Are you the type of girl who plays hard-to-get and only picks up the phone after a few rings? Do you wait a prescribed number of days before returning a guy's messages? Do you turn to self-help experts and your girlfriends to decipher your significant other's every move instead of, well, just asking him what he's thinking or feeling? If so, prepare to throw everything you think you know about love out the window and pick up a copy of The Case for Falling in Love by Mari Ruti, PhD.
Ruti draws on gender studies, psychoanalysis, philosophy and pop culture to argue that the current self-help culture is doing more harm than good for prospective lovers. Love, she asserts, is a genuine connection between two individuals--sometimes messy, often unstructured--but that is precisely what's so wonderful about it. By advising prospective lovers to follow petty rules and play games with each other, self-help authors are diminishing the wonder of love. Moreover, many self-help authors base their advice on outdated gender stereotypes. Following it is likely to land you exactly the sort of man it depicts: a sullen, insensitive type with low emotional intelligence who's unlikely to share his feelings and gets a kick out of being the macho man to your damsel in distress.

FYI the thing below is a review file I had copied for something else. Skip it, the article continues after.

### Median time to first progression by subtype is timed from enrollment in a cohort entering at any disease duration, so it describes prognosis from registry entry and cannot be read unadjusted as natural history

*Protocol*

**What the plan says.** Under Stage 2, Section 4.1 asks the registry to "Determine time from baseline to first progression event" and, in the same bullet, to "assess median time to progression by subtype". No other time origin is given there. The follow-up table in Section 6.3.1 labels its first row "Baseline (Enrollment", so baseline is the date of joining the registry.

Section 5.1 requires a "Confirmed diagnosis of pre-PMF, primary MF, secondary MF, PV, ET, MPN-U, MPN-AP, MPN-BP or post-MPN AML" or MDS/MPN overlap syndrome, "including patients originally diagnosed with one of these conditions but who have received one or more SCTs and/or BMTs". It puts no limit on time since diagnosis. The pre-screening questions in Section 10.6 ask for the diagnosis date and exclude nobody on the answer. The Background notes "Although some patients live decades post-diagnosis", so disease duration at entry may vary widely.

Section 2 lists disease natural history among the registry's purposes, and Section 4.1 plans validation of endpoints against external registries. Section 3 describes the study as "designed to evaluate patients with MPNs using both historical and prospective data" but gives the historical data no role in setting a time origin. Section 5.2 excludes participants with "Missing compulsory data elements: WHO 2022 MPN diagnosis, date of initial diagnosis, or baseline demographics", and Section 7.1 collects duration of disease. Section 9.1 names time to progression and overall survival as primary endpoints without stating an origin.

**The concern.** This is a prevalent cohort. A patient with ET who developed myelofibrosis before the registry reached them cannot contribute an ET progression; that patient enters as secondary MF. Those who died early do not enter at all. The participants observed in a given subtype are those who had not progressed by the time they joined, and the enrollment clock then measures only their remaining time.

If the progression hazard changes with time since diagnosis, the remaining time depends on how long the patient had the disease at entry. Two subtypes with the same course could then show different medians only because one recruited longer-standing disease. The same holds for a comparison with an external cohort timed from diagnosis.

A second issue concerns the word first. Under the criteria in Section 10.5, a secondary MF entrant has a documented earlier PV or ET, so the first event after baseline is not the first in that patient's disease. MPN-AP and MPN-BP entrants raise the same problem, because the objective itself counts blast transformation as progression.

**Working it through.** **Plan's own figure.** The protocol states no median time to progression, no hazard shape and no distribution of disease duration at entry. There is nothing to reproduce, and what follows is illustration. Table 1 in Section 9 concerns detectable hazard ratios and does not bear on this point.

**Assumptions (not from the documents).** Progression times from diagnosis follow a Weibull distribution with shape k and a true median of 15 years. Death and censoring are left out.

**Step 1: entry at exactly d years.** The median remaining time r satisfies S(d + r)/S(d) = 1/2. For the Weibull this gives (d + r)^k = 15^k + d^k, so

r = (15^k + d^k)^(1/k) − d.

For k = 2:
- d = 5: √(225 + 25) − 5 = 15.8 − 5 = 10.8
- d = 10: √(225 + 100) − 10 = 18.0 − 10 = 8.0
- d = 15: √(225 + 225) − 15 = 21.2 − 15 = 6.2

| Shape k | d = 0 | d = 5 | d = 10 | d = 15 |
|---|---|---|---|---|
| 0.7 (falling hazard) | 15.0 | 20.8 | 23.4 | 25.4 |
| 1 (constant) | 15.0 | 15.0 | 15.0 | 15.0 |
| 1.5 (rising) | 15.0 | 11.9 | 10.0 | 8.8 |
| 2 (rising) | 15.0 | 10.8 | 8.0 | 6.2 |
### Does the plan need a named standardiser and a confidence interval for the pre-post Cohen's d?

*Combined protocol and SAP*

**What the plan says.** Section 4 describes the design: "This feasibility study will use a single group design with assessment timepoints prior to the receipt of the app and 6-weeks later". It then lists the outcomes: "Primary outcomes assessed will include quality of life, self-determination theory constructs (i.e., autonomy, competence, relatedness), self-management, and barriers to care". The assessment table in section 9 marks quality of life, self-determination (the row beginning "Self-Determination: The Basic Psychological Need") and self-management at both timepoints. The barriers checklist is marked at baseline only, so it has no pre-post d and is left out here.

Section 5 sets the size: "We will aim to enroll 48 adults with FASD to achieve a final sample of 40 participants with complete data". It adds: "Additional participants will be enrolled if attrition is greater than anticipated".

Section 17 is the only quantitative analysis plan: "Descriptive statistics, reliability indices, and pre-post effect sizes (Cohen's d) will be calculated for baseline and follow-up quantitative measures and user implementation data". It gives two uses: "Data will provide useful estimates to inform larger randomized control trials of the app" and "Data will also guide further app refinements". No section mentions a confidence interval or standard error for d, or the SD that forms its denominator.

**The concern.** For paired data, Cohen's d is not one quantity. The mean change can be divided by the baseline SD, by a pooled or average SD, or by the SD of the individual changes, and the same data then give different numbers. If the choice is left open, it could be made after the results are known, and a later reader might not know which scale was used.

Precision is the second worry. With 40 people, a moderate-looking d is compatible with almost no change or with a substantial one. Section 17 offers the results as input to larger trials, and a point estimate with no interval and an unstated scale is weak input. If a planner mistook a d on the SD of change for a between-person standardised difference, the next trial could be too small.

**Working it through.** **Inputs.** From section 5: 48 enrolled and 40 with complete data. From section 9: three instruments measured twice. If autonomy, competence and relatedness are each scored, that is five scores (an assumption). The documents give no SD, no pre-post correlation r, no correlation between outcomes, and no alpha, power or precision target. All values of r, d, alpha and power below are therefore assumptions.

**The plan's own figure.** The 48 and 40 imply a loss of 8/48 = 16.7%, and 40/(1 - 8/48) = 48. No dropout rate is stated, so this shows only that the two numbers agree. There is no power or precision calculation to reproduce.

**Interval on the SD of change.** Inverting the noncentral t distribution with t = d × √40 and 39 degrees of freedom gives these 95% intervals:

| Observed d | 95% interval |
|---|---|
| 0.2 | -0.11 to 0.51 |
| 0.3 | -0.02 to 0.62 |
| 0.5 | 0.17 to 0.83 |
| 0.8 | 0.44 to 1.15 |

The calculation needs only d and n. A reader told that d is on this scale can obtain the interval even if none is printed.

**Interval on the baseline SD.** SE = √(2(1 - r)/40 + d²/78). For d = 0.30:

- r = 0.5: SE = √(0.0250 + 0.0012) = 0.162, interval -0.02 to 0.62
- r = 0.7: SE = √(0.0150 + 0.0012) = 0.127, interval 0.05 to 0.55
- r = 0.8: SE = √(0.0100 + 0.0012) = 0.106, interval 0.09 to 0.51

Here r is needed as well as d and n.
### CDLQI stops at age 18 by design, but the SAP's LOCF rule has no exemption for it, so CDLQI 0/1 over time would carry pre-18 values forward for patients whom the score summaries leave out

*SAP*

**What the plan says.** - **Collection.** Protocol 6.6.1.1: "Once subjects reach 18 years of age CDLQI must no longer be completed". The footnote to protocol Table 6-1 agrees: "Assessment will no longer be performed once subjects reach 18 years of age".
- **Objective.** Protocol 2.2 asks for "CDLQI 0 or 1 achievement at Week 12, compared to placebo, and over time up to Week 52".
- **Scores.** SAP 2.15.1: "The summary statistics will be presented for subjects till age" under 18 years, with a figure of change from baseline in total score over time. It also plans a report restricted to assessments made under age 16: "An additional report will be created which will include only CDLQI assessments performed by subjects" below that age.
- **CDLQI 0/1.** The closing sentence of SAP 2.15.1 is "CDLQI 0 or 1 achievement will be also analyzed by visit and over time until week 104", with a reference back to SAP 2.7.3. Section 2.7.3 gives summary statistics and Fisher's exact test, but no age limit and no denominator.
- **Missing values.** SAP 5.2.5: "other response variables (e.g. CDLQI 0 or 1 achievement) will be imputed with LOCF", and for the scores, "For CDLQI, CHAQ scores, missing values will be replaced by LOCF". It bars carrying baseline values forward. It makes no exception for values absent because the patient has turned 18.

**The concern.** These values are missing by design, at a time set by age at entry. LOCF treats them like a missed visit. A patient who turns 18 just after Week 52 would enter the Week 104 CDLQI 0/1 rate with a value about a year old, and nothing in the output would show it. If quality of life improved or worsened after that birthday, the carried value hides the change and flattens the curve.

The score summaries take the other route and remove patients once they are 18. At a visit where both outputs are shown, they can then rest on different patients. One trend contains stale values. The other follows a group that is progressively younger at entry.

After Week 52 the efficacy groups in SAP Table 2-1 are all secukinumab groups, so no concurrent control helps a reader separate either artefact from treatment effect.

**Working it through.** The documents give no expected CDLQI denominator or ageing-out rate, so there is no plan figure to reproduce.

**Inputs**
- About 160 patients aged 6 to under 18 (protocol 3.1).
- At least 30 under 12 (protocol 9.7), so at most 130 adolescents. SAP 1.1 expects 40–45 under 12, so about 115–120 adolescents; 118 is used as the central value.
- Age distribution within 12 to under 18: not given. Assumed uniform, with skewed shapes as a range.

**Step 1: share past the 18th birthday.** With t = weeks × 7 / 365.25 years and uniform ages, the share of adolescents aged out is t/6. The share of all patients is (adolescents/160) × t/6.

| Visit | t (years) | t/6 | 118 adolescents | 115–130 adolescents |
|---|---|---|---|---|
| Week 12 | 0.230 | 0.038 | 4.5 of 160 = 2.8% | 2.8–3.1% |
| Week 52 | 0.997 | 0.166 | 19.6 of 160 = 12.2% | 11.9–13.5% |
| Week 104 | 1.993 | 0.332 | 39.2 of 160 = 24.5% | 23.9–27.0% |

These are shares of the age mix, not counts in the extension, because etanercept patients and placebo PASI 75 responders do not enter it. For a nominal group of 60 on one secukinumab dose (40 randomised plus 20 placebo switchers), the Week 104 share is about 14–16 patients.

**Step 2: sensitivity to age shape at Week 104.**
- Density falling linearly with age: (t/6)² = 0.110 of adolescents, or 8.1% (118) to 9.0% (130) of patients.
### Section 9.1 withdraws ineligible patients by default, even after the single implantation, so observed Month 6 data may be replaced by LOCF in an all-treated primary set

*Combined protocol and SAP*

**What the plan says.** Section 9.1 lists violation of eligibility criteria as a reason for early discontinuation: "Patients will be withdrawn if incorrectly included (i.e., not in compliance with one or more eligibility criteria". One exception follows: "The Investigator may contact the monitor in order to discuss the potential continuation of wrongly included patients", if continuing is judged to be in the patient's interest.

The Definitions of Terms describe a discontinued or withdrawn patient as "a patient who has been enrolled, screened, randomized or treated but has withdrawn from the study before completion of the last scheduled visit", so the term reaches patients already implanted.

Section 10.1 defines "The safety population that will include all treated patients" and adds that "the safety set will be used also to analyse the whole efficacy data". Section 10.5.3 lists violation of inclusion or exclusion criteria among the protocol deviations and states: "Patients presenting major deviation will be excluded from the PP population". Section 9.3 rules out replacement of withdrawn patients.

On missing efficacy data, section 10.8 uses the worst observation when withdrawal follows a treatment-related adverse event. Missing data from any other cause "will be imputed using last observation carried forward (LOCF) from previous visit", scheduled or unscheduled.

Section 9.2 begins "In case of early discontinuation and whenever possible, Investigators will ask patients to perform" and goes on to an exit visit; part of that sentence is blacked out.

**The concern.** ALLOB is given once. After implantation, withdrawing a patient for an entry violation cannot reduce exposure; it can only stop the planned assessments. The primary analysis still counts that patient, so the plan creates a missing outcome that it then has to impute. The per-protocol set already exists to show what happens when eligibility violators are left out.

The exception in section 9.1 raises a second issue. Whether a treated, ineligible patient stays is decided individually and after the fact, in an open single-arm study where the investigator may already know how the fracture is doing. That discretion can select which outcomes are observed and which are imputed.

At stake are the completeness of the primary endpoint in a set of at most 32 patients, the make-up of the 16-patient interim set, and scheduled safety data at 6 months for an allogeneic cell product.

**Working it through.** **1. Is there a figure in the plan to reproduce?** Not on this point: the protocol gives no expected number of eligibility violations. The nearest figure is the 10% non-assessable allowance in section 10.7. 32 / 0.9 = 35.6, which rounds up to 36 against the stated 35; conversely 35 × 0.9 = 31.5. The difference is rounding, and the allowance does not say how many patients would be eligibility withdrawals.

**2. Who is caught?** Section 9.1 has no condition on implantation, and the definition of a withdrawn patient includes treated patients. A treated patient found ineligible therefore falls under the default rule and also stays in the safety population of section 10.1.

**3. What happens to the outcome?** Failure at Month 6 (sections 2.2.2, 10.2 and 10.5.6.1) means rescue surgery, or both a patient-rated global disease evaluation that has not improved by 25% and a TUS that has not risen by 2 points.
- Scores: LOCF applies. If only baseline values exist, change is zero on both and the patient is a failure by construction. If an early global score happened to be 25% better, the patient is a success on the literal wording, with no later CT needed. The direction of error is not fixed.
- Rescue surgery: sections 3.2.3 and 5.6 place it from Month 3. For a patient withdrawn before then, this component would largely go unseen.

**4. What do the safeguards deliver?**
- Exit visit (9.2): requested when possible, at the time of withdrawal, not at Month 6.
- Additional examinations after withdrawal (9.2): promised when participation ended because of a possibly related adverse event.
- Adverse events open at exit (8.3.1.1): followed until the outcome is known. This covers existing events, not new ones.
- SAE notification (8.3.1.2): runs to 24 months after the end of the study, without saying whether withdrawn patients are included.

So what should a modern girl do instead? Ruti advises those looking for love to just let it unfold--no games, no strategems, just honesty. Stop trying so hard to force everything. Stop viewing men as creatures from another planet. And even if a relationship doesn't work out, love can teach us some profound life lessons and offer an opportunity for self-reflection and growth.
Ruti's writing style is simple, straightforward and compulsively readable as she leads readers by the hand and explores the nuances of love. Her wide-ranging examples include anything from anecdotes, emails with friends and Freudian and Lacanian theory to Plato and E.T.A. Hoffmann. As a Gossip Girl fan, however, my favourite section was Chapter 4, in which she argues that 9/10 times Gossip Girl offers a better portrait of modern love than any self-help book. (The introduction actually made me LOL: "There are times when I can't decide if I would rather have Nate or be Nate. I want to know which shampoo he uses.") If you're looking for the perfect antidote to the self-help book, The Case for Falling in Love is it.